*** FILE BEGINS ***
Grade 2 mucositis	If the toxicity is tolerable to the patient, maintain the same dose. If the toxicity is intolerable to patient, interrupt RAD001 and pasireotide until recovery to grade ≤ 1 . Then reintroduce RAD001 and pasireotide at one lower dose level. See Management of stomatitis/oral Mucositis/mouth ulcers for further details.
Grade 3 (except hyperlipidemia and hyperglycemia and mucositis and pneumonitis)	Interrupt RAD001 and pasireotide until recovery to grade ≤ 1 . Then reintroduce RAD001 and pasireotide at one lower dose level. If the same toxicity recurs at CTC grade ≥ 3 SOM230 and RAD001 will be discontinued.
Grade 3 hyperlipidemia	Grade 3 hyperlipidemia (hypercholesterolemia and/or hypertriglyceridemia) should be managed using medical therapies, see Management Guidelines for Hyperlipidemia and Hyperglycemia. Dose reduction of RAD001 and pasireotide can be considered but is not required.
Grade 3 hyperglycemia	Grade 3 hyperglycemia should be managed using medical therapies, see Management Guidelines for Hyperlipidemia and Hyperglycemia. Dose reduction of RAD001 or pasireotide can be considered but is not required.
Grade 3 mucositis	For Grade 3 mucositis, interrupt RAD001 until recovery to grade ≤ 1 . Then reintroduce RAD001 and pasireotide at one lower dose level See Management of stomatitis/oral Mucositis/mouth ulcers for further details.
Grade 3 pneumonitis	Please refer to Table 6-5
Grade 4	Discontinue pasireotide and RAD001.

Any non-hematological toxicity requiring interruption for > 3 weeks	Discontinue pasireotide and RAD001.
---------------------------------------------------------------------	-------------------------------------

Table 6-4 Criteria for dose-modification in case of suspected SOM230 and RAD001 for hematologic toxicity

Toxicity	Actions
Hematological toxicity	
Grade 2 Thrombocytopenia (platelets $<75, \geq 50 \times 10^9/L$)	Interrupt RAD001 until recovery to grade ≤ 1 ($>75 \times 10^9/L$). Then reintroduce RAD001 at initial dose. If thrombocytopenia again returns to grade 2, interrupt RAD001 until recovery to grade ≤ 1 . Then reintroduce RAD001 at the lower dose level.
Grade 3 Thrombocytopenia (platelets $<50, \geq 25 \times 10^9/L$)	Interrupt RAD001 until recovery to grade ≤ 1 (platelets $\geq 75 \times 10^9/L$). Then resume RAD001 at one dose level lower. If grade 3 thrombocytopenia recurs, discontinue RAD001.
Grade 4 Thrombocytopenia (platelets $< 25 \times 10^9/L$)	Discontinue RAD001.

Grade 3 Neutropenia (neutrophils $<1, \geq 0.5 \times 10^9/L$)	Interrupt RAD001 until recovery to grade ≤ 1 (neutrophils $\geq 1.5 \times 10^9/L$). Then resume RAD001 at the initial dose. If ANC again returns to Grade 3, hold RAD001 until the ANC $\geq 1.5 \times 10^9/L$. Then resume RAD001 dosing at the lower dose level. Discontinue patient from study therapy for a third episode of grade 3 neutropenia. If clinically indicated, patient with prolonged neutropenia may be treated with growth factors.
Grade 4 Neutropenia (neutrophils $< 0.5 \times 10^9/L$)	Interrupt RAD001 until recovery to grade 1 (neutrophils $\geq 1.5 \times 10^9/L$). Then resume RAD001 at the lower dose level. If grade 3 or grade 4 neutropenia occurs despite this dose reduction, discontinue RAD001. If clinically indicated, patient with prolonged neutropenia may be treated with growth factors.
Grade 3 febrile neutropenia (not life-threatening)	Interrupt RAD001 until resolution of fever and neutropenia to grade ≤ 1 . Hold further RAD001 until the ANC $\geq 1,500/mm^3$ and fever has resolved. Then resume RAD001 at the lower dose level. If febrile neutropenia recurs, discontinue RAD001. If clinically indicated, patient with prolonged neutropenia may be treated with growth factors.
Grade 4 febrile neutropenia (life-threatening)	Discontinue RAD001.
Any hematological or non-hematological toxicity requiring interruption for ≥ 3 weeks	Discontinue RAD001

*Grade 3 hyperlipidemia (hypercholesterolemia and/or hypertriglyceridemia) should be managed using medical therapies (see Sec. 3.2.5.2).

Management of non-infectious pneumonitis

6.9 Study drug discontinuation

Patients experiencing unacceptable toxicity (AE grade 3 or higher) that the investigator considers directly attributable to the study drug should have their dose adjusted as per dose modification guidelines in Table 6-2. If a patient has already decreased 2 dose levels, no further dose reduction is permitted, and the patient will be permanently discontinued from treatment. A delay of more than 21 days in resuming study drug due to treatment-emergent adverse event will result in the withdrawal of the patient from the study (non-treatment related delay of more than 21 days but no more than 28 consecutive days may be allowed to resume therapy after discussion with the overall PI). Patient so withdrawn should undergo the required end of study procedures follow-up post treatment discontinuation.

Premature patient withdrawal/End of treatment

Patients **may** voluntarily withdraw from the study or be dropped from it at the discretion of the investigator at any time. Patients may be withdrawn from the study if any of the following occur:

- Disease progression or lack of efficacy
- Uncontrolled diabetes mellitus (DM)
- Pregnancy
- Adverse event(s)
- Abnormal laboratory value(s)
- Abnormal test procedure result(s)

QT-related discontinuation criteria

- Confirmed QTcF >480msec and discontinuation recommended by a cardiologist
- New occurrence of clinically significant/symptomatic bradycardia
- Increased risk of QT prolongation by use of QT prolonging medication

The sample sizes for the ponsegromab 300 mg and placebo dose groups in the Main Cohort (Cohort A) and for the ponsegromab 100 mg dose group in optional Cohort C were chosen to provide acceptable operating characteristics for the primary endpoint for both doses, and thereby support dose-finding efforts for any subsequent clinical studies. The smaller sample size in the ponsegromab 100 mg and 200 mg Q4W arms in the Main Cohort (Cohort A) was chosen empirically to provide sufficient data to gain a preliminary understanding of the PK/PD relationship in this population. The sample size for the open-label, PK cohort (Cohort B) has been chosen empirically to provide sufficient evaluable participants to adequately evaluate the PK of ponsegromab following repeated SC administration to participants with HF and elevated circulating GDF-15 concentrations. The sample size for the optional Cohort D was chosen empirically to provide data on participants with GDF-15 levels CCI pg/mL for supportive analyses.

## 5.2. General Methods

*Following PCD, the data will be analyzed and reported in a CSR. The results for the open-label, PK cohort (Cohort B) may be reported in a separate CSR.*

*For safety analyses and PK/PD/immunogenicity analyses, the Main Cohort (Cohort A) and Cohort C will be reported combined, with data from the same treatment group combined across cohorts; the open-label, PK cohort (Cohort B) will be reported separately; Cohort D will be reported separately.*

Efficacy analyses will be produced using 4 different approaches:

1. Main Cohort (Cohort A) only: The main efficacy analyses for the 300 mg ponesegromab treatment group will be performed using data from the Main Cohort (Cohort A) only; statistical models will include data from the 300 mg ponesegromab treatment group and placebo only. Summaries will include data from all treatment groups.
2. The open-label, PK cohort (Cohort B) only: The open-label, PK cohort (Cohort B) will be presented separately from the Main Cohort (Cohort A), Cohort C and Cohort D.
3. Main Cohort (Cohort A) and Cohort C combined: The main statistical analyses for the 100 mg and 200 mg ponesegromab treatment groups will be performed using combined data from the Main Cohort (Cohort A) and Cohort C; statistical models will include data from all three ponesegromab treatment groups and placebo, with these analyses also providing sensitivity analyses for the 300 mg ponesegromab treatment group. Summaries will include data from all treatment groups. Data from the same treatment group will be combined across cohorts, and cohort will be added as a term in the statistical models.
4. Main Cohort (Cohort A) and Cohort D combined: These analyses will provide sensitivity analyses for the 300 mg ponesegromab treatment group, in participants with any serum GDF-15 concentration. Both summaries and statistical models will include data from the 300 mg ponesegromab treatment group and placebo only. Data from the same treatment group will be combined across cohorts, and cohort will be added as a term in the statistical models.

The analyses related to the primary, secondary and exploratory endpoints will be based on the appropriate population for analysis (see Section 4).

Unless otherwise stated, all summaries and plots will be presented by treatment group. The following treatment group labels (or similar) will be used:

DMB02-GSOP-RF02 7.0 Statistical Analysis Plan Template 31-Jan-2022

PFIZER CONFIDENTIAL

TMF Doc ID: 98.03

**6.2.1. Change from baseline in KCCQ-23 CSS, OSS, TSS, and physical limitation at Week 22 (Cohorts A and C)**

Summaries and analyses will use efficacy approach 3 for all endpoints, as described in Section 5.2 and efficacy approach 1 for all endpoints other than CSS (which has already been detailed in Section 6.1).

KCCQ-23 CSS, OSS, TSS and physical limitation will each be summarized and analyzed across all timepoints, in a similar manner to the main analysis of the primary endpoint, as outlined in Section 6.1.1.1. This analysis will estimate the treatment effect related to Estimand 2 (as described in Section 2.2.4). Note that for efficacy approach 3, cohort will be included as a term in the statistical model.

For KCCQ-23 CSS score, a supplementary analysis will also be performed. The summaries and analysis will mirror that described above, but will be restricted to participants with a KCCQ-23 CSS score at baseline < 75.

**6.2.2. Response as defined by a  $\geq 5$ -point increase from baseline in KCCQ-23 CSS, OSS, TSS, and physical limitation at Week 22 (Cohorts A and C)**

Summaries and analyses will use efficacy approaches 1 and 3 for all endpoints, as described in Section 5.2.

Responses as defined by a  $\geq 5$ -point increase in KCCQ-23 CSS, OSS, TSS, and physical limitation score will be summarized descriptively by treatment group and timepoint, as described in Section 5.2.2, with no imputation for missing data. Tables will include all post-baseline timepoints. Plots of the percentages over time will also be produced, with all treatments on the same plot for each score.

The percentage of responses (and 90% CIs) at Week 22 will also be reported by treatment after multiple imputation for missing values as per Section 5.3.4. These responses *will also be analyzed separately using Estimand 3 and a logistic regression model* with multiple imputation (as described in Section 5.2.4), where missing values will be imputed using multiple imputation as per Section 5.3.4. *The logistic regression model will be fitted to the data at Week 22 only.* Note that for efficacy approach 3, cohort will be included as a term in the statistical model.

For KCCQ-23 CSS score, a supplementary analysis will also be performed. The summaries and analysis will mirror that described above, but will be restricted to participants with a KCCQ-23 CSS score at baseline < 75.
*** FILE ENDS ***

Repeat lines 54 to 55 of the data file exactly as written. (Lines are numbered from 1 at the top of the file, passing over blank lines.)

For KCCQ-23 CSS score, a supplementary analysis will also be performed. The summaries and analysis will mirror that described above, but will be restricted to participants with a KCCQ-23 CSS score at baseline < 75.

**6.2.2. Response as defined by a  $\geq 5$ -point increase from baseline in KCCQ-23 CSS, OSS, TSS, and physical limitation at Week 22 (Cohorts A and C)**